Mental Health Prescriptions Increased by 73% Among Adults, 50% Among Children From 1996-2006, Study Finds
From 1996 to 2006, prescriptions for mental health medications increased by 73% among U.S. adults and by 50% among children, according to a study published on Tuesday in the journal Health Affairs, the Wall Street Journal reports. The study found that the number of U.S. seniors receiving psychotropic medications, including dementia and antipsychotic drugs, doubled during that time period. The study also found that in 2006, one in 10 adults and one in 20 children took at least one prescription for mental health.
A separate study also published in Health Affairs on Tuesday found that per-capita spending for mental health care increased by more than 30% over the same 10-year period, with nearly all of the increase caused by psychiatric drug costs. According to the study, for about 30 years ending in 2000, mental health cost growth remained relatively flat at about 1% of the annual gross domestic product and grew at about half the rate of other health care spending. However, spending began to climb sharply after 2000. Drugs accounted for 51% of mental health care costs in 2006, while drugs accounted for 26% of spending for all other health care costs, according to national data.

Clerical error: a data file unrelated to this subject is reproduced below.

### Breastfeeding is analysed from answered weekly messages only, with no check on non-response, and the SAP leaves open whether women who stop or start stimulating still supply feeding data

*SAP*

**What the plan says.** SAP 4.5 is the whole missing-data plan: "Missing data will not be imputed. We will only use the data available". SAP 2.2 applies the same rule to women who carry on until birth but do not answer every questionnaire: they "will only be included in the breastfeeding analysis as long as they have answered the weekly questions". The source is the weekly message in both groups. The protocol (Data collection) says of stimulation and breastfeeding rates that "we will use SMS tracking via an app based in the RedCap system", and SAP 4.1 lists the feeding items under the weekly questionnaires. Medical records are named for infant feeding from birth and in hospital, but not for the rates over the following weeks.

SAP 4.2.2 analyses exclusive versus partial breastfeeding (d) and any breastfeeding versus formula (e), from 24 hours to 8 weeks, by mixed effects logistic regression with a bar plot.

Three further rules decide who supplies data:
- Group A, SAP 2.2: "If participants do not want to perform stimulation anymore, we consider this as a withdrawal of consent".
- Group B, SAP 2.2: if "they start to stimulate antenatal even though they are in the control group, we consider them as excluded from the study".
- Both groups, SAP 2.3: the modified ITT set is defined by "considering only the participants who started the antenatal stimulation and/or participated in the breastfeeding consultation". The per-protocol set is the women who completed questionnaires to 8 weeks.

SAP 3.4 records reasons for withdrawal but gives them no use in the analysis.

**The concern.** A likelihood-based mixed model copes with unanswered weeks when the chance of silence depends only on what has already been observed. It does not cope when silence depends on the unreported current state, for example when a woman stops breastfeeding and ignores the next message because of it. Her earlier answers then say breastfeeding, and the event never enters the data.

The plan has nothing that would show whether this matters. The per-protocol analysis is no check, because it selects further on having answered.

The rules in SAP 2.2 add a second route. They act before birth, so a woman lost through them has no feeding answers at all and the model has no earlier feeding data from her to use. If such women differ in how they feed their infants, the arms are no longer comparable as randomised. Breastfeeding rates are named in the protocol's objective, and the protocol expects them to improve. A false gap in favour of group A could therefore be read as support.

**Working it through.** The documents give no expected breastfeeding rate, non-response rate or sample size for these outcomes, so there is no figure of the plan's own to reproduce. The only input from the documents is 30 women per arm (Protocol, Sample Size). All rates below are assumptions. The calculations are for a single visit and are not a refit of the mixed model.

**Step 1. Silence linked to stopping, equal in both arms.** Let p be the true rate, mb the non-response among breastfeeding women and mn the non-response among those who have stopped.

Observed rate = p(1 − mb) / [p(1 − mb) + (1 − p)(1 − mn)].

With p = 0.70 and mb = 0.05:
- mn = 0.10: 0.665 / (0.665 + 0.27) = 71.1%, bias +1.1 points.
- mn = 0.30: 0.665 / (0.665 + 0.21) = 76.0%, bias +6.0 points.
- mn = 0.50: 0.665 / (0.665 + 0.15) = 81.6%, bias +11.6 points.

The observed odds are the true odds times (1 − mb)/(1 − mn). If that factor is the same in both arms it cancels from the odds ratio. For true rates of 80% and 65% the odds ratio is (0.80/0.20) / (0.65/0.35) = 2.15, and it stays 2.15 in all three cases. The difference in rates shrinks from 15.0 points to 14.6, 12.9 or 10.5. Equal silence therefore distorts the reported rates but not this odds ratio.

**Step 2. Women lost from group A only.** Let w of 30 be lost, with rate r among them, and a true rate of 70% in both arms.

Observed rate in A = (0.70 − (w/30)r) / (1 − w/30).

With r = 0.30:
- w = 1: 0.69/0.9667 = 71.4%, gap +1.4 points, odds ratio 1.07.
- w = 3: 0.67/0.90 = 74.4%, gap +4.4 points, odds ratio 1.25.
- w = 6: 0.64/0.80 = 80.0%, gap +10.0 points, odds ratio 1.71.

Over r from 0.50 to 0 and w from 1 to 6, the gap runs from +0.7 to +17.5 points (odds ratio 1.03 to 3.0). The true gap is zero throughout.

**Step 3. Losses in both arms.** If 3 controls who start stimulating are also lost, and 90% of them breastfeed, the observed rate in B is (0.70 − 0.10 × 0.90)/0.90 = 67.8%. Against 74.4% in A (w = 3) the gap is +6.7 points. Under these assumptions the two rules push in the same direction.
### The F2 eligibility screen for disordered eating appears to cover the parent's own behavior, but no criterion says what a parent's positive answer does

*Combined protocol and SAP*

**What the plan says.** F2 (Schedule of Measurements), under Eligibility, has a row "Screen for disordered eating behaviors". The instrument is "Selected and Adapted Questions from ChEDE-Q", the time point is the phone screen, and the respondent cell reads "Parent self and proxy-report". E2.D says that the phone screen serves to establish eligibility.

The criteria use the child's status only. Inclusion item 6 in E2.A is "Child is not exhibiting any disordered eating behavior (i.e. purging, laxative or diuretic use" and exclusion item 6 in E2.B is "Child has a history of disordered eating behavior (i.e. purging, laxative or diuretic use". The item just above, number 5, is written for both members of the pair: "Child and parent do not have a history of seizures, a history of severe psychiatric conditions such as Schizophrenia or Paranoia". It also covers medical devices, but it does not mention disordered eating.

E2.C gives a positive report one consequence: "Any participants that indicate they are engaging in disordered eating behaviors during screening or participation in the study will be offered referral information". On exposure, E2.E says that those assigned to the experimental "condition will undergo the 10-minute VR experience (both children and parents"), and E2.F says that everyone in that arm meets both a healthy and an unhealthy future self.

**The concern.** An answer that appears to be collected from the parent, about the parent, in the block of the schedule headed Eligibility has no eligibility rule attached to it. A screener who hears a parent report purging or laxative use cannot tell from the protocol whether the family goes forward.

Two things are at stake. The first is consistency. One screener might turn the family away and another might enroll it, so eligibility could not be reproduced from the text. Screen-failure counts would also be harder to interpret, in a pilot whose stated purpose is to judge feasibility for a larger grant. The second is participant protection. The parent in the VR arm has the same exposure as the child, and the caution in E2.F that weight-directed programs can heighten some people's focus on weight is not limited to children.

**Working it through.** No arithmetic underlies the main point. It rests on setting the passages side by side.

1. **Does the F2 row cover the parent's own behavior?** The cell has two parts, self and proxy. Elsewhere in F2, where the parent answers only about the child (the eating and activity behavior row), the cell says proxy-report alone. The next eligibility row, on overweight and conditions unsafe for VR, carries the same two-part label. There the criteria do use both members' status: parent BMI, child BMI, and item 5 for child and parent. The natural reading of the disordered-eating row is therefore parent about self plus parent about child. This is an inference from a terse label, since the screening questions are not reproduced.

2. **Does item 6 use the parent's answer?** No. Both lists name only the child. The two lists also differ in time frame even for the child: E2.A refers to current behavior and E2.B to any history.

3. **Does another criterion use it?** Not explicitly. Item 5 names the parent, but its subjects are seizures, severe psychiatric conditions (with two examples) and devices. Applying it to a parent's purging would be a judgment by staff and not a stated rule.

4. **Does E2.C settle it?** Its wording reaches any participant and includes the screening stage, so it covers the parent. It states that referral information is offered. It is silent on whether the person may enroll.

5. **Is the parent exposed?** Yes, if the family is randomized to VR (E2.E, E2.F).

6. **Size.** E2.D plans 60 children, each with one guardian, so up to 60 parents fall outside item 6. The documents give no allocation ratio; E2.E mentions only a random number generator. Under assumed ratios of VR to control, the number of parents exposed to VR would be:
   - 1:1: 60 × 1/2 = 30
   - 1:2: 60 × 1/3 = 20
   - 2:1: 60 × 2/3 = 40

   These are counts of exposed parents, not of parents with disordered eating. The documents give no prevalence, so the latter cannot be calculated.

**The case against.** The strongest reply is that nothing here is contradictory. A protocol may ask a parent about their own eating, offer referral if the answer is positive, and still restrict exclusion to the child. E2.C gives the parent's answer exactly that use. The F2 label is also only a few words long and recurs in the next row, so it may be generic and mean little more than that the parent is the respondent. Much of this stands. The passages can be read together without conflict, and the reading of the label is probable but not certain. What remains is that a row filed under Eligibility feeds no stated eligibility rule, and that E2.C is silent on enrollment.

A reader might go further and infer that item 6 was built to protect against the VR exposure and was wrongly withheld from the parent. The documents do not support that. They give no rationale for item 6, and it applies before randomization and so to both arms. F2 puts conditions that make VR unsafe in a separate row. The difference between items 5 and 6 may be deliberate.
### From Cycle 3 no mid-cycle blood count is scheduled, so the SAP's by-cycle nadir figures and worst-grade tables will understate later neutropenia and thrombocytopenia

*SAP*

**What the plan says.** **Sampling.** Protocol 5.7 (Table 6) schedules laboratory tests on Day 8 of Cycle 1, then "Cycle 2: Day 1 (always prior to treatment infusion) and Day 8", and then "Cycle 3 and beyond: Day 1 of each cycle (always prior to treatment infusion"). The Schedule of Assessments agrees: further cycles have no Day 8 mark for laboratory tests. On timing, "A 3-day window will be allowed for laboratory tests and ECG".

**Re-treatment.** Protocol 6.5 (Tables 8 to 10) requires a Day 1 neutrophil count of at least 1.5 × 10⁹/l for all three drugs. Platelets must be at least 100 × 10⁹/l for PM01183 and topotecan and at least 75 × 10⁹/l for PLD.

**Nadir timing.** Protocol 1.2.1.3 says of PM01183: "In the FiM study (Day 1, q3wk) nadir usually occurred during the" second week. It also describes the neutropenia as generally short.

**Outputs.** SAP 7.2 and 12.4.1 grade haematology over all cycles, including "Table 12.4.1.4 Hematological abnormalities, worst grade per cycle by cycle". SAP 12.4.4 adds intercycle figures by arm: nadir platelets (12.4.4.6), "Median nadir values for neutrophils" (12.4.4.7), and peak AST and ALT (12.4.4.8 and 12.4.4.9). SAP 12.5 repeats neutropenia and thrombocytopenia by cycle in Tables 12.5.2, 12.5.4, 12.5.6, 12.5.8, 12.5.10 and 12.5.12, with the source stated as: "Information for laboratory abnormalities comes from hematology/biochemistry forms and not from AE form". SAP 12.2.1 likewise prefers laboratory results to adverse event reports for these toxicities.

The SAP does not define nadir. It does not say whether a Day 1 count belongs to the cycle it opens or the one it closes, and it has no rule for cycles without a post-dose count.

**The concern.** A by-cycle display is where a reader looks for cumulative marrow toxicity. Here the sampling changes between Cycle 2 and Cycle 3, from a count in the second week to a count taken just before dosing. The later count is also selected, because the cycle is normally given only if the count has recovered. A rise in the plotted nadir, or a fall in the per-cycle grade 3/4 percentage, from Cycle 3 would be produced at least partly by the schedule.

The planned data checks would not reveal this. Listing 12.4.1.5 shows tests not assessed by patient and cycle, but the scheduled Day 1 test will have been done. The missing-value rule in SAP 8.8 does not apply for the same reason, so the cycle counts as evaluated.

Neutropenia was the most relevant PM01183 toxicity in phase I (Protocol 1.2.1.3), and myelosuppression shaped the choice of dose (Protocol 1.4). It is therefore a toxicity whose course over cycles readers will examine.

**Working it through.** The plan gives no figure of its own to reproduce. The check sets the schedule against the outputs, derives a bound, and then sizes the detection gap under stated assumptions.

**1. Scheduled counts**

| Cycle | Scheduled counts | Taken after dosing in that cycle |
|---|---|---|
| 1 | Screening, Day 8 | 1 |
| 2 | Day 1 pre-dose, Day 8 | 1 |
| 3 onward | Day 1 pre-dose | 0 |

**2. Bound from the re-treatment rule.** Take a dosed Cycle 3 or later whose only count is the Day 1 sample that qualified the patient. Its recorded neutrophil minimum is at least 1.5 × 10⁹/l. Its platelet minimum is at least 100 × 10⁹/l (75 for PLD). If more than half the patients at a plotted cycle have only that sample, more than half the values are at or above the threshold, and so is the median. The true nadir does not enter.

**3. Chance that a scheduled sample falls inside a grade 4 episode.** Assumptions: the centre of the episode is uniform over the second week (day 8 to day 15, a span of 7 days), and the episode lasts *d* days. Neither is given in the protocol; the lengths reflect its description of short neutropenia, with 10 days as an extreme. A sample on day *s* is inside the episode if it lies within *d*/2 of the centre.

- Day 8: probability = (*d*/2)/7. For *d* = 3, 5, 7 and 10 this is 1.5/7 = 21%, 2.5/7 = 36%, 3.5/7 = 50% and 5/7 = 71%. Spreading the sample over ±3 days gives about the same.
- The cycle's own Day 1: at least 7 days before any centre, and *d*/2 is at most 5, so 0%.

Richard Frank, a health economist at Harvard Medical School and an author for both studies, said that the growth in mental health care costs is often related to the costs for the drugs. He attributed the rise in mental health spending and prescription rates to better access to care, but noted that he has "seen some stalling in recent years" in that trend -- possibly because there is greater reliance of the use of psychiatric drugs compared with other forms of psychosocial treatments such as therapist visits. "What that says to me is the increase in drugs by itself -- just expanding the number of people who appropriately get drugs -- can get you improvement," he said, but added that medication alone "may not be enough" without adequate psychosocial support, especially for patients with severe disorders (Wang, Wall Street Journal, 5/5).
The first study is available online. The second study also is available online. Both studies were published as part of a Health Affairs thematic issue -- titled "Mental Health Care: Better, Not Best" -- which examines various mental health care trends and issues, such as spending, drug costs, comparative effectiveness, access for veterans and supported employment.